How Integrated Web-Sharing Tools Can Enhance, or Hinder, a User's Experience
Sometimes relatively simple changes in site functionality make dramatic differences. Take, for instance, the Twitter-interface functionality at my two favorite newspaper Web sites, nytimes.com and washingtonpost.com.
On nytimes.com, the share tools appear just to the right of the headline of the story -- very easy to find. When you click on the Twitter tool, a small box appears on the page, with the headline and a shortened URL using the bit.ly service. You can add your own comments or hashtags before clicking "post." There's also plenty of room for people to retweet. It's easy -- elegant in both design and functionality.
In contrast, the share tools on washingtonpost.com appear at the bottom of the page, below even the "Sponsored links" ads. If you're habituated to their location, it's not difficult to remember where the tools reside. But if you jump around between sites, as many readers do, you would have to search around for the tools or assume they don't exist. (There's a separate tool box higher on the page with options for resizing, printing and e-mailing, but no hint of sharing tools.) But the obscure location of the sharing tools is not the worst of it.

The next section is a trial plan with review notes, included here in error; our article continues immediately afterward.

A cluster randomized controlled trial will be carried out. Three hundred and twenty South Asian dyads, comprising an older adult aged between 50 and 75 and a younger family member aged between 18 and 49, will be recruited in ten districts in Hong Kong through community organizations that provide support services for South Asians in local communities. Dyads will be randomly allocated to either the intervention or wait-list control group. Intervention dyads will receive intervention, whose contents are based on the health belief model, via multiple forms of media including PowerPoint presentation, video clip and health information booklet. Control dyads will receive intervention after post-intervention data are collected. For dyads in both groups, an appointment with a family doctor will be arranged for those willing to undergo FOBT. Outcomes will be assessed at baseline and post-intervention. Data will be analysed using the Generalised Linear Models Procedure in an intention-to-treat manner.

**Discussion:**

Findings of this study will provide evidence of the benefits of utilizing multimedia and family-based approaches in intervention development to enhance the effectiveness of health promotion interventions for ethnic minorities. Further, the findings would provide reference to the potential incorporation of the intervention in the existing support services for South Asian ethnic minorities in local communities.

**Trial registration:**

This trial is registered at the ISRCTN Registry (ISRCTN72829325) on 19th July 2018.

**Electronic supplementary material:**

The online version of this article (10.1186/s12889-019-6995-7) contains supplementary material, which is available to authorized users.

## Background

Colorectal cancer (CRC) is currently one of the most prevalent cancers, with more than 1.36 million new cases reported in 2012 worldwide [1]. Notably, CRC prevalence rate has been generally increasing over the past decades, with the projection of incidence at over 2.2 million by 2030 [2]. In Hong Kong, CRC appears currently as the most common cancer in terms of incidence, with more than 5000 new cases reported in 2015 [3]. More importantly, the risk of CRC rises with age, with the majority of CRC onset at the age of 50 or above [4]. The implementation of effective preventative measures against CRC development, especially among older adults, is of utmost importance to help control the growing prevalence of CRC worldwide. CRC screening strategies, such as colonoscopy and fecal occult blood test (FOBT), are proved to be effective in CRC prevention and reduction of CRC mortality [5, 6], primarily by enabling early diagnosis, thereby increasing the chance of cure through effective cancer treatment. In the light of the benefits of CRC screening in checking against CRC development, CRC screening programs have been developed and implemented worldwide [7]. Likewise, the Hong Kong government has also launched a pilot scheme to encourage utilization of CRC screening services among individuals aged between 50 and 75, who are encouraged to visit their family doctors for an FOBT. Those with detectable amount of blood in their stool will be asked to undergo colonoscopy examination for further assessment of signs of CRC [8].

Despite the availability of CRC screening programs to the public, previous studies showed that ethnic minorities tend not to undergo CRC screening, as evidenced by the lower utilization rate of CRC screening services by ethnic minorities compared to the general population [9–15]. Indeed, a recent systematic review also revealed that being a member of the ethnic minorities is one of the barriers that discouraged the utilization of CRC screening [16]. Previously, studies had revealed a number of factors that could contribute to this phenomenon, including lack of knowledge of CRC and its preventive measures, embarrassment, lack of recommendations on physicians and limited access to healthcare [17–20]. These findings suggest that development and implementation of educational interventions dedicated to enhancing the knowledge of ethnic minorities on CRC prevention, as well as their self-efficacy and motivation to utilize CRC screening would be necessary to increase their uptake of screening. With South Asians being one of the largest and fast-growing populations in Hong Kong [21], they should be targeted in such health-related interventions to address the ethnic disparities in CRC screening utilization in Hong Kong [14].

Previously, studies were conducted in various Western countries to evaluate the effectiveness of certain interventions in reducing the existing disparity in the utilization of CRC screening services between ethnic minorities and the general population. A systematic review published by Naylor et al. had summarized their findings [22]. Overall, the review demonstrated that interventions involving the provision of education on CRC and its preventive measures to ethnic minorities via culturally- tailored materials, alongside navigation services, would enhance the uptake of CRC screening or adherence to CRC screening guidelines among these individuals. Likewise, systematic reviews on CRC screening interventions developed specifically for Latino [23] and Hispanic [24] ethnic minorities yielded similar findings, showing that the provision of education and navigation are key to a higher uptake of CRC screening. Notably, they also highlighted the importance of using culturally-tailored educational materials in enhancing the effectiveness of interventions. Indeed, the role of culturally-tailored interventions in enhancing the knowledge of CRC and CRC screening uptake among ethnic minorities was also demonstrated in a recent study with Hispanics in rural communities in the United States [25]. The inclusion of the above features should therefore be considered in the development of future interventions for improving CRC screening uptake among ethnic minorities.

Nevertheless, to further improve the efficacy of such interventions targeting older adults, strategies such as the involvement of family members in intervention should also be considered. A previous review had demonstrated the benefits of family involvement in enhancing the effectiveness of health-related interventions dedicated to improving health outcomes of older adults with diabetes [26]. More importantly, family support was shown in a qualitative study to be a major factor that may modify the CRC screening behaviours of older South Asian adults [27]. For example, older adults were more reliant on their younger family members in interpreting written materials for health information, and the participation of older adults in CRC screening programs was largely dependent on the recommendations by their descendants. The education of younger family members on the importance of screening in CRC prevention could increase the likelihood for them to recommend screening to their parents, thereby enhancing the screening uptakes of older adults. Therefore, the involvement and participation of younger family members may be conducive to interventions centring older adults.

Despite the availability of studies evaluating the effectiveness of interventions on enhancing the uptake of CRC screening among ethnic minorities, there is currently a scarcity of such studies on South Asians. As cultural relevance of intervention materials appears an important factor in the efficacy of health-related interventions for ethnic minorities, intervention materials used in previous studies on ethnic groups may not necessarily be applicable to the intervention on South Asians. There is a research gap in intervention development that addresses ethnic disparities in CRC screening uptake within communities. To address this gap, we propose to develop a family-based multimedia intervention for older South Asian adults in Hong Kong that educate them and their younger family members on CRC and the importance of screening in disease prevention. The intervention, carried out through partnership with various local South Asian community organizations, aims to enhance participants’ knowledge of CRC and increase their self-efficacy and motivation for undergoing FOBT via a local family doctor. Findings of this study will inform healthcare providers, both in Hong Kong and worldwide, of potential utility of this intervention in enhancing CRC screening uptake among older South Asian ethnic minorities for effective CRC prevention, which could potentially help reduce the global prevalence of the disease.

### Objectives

When you click on the Twitter tool, a new browser window opens on Twitter itself. The headline and the entire original URL appear in the "What are you doing?" window. The headline and URL of an Oct. 11 story about pensions, for example, used up all but 16 of the 140 available characters. There's little room for a comment or a hashtag, and almost no room for anyone who'd want to retweet the post.
Because it's both uncool and unwieldy to post lengthy URLs on Twitter, the washingtonpost.com reader would have to copy the original URL, go to tinyurl.com or bit.ly, paste it there, then copy the new URL, go back to Twitter, and paste it in to replace the long URL. What a waste of time. In my humble opinion, it's better not to have a tool at all than one that's overly time-consuming.
Getting it right matters a lot. Some sites are seeing huge traffic gains from their Twitter followers. In a presentation at the Batten Symposium on Sept. 17, Joshua Benton, director of the Nieman Journalism Lab, said his site gets more traffic as a result of its Twitter account than it does from Google. As more and more people use social networks, the stakes are getting higher.